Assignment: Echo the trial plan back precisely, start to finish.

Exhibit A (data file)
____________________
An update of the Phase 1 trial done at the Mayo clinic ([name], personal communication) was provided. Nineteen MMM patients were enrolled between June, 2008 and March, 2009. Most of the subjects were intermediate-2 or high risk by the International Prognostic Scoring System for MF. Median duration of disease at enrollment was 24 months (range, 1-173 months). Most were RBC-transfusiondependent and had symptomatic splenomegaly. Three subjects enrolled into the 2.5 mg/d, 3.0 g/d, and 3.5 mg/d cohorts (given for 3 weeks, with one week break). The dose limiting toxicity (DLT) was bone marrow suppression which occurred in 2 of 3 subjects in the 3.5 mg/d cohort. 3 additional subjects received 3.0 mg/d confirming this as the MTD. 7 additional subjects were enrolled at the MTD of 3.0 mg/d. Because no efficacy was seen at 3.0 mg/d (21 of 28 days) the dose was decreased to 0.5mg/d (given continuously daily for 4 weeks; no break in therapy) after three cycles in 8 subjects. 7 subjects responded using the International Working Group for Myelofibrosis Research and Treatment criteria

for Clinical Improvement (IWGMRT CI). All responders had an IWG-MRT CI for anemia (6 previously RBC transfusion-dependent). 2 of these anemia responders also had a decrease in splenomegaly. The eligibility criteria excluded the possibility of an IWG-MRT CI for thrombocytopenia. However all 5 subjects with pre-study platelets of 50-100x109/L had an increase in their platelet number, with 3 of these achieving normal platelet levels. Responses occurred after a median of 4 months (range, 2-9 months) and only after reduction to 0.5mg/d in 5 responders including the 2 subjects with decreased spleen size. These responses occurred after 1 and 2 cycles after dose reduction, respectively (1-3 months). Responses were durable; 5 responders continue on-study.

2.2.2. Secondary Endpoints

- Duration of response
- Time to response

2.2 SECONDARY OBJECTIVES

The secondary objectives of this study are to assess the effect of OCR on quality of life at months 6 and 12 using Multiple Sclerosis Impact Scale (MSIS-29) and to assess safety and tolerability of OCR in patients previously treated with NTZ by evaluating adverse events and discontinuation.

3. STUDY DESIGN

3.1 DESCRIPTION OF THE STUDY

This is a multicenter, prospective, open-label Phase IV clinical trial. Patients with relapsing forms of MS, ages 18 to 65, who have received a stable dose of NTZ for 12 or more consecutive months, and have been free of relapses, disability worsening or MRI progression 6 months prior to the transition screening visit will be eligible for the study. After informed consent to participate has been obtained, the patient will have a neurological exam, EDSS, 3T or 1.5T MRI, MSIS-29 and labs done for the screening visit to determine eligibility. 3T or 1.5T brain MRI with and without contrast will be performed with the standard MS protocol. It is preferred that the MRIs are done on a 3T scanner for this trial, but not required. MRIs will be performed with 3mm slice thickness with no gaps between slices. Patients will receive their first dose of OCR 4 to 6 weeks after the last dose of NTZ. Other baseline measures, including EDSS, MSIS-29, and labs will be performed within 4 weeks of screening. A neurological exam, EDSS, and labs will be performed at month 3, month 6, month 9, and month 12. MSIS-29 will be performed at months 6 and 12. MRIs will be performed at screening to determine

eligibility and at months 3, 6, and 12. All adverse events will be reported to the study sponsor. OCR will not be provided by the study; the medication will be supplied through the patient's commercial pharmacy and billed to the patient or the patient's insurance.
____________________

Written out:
An update of the Phase 1 trial done at the Mayo clinic ([name], personal communication) was provided. Nineteen MMM patients were enrolled between June, 2008 and March, 2009. Most of the subjects were intermediate-2 or high risk by the International Prognostic Scoring System for MF. Median duration of disease at enrollment was 24 months (range, 1-173 months). Most were RBC-transfusiondependent and had symptomatic splenomegaly. Three subjects enrolled into the 2.5 mg/d, 3.0 g/d, and 3.5 mg/d cohorts (given for 3 weeks, with one week break). The dose limiting toxicity (DLT) was bone marrow suppression which occurred in 2 of 3 subjects in the 3.5 mg/d cohort. 3 additional subjects received 3.0 mg/d confirming this as the MTD. 7 additional subjects were enrolled at the MTD of 3.0 mg/d. Because no efficacy was seen at 3.0 mg/d (21 of 28 days) the dose was decreased to 0.5mg/d (given continuously daily for 4 weeks; no break in therapy) after three cycles in 8 subjects. 7 subjects responded using the International Working Group for Myelofibrosis Research and Treatment criteria

for Clinical Improvement (IWGMRT CI). All responders had an IWG-MRT CI for anemia (6 previously RBC transfusion-dependent). 2 of these anemia responders also had a decrease in splenomegaly. The eligibility criteria excluded the possibility of an IWG-MRT CI for thrombocytopenia. However all 5 subjects with pre-study platelets of 50-100x109/L had an increase in their platelet number, with 3 of these achieving normal platelet levels. Responses occurred after a median of 4 months (range, 2-9 months) and only after reduction to 0.5mg/d in 5 responders including the 2 subjects with decreased spleen size. These responses occurred after 1 and 2 cycles after dose reduction, respectively (1-3 months). Responses were durable; 5 responders continue on-study.

2.2.2. Secondary Endpoints

- Duration of response
- Time to response

2.2 SECONDARY OBJECTIVES

The secondary objectives of this study are to assess the effect of OCR on quality of life at months 6 and 12 using Multiple Sclerosis Impact Scale (MSIS-29) and to assess safety and tolerability of OCR in patients previously treated with NTZ by evaluating adverse events and discontinuation.

3. STUDY DESIGN

3.1 DESCRIPTION OF THE STUDY

This is a multicenter, prospective, open-label Phase IV clinical trial. Patients with relapsing forms of MS, ages 18 to 65, who have received a stable dose of NTZ for 12 or more consecutive months, and have been free of relapses, disability worsening or MRI progression 6 months prior to the transition screening visit will be eligible for the study. After informed consent to participate has been obtained, the patient will have a neurological exam, EDSS, 3T or 1.5T MRI, MSIS-29 and labs done for the screening visit to determine eligibility. 3T or 1.5T brain MRI with and without contrast will be performed with the standard MS protocol. It is preferred that the MRIs are done on a 3T scanner for this trial, but not required. MRIs will be performed with 3mm slice thickness with no gaps between slices. Patients will receive their first dose of OCR 4 to 6 weeks after the last dose of NTZ. Other baseline measures, including EDSS, MSIS-29, and labs will be performed within 4 weeks of screening. A neurological exam, EDSS, and labs will be performed at month 3, month 6, month 9, and month 12. MSIS-29 will be performed at months 6 and 12. MRIs will be performed at screening to determine

eligibility and at months 3, 6, and 12. All adverse events will be reported to the study sponsor. OCR will not be provided by the study; the medication will be supplied through the patient's commercial pharmacy and billed to the patient or the patient's insurance.